The Info List - Aka People

The Aka or Bayaka[1] (also BiAka, Babenzele) are a nomadic Mbenga pygmy people. They live in southwestern Central African Republic
Central African Republic
and the Brazzaville
region of the Republic of the Congo. An ecologically diverse people, they occupy 11 different ecological zones of the Western Congo Basin. They are related to the Baka people of Cameroon, Gabon, northern Congo, and southwestern Central African Republic. Unlike the Mbuti
pygmies of the eastern Congo (who speak only the language of the tribes with whom they are affiliated), the Aka speak their own language along with whichever of the approximately 15 Bantu peoples they are affiliated. In 2003, the oral traditions of the Aka were proclaimed one of the Masterpieces of the Oral and Intangible Heritage of Humanity
Masterpieces of the Oral and Intangible Heritage of Humanity
by UNESCO. They were featured in the July 1995 National Geographic article "Ndoki: the Last Place on Earth".[2]


1 Society

1.1 Parenting

2 History 3 Conservation efforts 4 Music 5 Films 6 See also 7 Books 8 References 9 External links


A family from a Ba Aka pygmy village in the Democratic Republic of the Congo 2006.

A traditional hunter-gatherer society, the Aka have a varied diet that includes sixty-three plants, twenty-eight species of game and twenty species of insect, in addition to nuts, fruit, honey, mushrooms and roots.[3] Some Aka have recently taken up the practice of planting their own small seasonal crops, but agricultural produce is more commonly obtained by trading with neighboring villages, whom the Aka collectively term as Ngandu. From the Ngandu, they obtain manioc, plantain, yams, taro, maize, cucumbers, squash, okra, papaya, mango, pineapple, palm oil, and rice in exchange for the bushmeat, honey, and other forest products the Aka collect. There are over 15 different village tribes with whom the approximately 30,000 Aka associate. As a result of their hunter-gatherer lifestyle, which frequently exposes them to the blood of jungle fauna, they have among the highest rates of seropositivity for Ebola virus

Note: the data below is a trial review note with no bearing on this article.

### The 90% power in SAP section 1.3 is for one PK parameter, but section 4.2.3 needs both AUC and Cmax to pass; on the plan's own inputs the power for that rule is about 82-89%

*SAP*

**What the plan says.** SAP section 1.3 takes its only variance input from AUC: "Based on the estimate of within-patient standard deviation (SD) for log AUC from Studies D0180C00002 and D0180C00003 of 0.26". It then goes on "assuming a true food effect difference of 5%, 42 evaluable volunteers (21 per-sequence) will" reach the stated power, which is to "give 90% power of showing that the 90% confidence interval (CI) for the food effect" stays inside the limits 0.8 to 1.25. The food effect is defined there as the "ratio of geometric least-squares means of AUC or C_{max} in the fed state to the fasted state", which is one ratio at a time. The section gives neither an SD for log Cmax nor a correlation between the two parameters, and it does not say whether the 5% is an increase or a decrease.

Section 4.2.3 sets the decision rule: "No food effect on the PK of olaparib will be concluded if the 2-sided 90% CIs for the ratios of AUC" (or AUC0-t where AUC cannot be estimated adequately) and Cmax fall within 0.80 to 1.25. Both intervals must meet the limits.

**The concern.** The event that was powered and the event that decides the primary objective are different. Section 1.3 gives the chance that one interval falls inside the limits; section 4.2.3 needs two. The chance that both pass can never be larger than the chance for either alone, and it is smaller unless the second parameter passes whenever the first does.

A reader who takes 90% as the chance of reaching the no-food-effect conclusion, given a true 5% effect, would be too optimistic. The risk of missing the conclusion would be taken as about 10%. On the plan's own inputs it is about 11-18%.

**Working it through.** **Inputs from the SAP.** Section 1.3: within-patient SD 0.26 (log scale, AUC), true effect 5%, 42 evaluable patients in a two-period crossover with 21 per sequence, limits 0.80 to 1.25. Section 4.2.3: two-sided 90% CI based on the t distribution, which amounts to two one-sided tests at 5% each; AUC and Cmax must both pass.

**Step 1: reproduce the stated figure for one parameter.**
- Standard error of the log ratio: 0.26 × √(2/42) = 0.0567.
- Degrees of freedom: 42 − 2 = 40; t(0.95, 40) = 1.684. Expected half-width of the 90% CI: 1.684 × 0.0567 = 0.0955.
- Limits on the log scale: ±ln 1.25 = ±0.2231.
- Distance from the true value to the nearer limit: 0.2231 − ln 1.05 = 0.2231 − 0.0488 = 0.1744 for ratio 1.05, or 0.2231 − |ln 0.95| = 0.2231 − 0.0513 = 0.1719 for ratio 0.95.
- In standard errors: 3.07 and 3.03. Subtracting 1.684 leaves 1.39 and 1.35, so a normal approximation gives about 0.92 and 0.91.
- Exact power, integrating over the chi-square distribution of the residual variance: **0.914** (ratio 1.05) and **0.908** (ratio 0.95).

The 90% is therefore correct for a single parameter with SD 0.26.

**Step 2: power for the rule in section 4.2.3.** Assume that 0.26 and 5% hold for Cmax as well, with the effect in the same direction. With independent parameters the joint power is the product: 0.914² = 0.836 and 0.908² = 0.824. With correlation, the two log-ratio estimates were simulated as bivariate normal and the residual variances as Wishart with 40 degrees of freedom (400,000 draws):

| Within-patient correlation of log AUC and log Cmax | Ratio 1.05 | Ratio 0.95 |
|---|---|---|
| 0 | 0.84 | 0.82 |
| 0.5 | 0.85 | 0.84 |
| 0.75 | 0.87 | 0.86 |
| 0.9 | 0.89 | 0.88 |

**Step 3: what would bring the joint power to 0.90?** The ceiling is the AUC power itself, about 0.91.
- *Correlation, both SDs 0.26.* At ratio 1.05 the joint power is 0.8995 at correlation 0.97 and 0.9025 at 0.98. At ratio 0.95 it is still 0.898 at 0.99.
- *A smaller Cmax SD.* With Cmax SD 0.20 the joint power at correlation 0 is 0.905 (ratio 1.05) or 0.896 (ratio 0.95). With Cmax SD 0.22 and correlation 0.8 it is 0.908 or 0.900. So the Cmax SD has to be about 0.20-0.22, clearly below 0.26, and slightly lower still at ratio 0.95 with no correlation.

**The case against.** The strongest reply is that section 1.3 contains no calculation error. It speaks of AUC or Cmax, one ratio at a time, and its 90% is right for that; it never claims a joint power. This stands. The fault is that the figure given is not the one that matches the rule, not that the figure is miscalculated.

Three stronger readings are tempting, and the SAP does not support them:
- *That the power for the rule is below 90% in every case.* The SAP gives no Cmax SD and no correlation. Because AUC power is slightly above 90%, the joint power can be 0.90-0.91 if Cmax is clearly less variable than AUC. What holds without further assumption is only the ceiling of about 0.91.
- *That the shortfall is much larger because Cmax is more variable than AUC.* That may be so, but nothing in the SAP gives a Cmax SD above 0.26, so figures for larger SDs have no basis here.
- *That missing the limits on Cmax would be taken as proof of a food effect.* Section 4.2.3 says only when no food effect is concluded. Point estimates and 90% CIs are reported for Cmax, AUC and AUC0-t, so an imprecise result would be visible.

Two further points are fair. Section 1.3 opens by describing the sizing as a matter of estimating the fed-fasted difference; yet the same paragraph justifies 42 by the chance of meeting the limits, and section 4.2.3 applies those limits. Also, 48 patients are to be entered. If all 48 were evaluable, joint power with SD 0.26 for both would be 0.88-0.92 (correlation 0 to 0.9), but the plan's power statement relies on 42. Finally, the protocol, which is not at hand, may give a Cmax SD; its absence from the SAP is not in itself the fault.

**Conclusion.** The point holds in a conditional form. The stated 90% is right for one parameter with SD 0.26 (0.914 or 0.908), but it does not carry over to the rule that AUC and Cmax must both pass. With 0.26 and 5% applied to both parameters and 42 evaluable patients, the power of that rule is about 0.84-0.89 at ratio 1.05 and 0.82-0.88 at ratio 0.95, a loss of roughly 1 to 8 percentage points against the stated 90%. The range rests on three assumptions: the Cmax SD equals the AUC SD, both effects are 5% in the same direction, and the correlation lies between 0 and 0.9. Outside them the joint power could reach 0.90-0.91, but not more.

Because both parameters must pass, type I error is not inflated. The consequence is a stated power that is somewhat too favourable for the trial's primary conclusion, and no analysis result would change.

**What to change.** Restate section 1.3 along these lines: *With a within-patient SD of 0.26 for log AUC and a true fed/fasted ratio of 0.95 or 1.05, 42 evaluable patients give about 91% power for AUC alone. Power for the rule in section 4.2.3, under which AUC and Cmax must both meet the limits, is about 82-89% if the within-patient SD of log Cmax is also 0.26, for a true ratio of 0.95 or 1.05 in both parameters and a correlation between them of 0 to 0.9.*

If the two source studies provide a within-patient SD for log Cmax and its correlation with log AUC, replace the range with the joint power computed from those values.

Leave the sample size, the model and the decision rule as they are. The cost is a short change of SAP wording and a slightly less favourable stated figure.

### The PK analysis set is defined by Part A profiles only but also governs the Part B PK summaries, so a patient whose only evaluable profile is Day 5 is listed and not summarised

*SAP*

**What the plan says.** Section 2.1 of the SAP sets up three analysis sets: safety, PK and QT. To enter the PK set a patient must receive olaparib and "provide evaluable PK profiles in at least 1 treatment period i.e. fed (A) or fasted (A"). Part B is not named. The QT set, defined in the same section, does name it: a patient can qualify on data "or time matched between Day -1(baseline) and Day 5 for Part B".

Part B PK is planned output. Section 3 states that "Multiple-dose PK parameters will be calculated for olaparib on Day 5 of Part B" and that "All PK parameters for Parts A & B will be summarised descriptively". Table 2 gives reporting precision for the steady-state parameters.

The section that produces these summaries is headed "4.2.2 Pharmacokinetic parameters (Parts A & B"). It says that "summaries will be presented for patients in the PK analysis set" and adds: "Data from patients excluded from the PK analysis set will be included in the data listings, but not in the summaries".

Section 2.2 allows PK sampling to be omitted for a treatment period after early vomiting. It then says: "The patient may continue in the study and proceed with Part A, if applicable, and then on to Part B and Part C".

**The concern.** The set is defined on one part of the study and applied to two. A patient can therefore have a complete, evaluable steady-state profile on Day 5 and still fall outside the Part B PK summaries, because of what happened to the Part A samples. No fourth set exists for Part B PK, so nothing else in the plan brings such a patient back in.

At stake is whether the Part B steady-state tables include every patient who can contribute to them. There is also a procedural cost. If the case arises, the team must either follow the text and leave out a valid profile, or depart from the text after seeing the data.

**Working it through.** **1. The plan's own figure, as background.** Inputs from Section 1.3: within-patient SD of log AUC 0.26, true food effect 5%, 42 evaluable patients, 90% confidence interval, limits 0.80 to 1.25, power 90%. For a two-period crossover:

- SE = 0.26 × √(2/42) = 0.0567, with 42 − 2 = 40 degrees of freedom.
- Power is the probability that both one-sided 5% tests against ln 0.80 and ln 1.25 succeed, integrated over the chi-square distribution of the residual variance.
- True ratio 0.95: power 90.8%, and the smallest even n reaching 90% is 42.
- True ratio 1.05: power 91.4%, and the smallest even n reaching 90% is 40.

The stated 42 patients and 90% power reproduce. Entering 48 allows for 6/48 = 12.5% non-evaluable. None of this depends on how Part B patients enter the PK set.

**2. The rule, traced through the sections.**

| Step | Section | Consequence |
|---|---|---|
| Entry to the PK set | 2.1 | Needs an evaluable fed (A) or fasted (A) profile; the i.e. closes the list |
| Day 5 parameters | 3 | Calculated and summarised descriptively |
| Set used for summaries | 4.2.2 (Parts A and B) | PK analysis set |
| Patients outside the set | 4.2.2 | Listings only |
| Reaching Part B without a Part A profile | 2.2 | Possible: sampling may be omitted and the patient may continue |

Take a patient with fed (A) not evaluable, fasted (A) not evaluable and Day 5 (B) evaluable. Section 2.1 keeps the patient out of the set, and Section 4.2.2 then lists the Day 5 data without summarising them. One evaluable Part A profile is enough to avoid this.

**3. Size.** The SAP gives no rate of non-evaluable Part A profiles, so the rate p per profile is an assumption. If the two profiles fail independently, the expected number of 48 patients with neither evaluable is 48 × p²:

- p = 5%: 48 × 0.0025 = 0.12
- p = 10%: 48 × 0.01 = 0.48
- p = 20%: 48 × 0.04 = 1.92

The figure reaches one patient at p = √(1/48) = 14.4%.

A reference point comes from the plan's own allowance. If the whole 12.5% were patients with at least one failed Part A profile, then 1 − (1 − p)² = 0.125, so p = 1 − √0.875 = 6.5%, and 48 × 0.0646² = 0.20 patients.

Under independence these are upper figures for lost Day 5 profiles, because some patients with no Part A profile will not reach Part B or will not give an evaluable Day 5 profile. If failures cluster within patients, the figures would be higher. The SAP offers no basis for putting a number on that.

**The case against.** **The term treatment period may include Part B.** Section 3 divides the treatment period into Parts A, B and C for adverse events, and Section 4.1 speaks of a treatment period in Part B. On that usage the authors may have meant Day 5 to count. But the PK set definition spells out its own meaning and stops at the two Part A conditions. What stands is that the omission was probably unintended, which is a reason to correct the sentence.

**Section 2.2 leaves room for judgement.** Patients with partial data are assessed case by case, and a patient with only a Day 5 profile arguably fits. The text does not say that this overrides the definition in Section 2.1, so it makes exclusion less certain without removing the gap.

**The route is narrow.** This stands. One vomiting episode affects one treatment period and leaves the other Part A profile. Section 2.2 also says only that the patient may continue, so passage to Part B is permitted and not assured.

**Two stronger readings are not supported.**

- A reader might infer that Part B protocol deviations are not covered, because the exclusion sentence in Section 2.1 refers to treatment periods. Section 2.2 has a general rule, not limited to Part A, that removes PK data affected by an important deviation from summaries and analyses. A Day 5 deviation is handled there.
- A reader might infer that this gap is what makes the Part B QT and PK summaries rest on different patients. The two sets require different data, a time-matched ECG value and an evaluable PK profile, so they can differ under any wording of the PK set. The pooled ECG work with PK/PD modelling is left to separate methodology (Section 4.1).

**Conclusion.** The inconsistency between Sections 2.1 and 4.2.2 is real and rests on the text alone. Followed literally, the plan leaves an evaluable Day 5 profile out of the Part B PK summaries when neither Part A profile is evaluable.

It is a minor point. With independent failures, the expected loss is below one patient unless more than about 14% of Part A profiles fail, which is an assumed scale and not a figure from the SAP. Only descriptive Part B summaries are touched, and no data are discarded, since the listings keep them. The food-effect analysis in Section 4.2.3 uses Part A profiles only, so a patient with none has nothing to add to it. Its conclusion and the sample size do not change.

Ebola virus
in the world.[4] Parenting[edit]

Woman with baby in southern Central African Republic
Central African Republic
in 2014

Fathers of the Aka tribe spend more time in close contact to their babies than in any other known society. Aka fathers have their infant within arms' reach 47% of the time[5] and make physical contact with them five times as often per day as fathers in some other societies.[3] The men also help the women, by feeding their children. It is believed that this is related to the strong bond between Aka husband and wife. Throughout the day, couples share hunting, food preparation, and social and leisure activities. History[edit]

Woman hunting in southern Central African Republic
Central African Republic
in 2014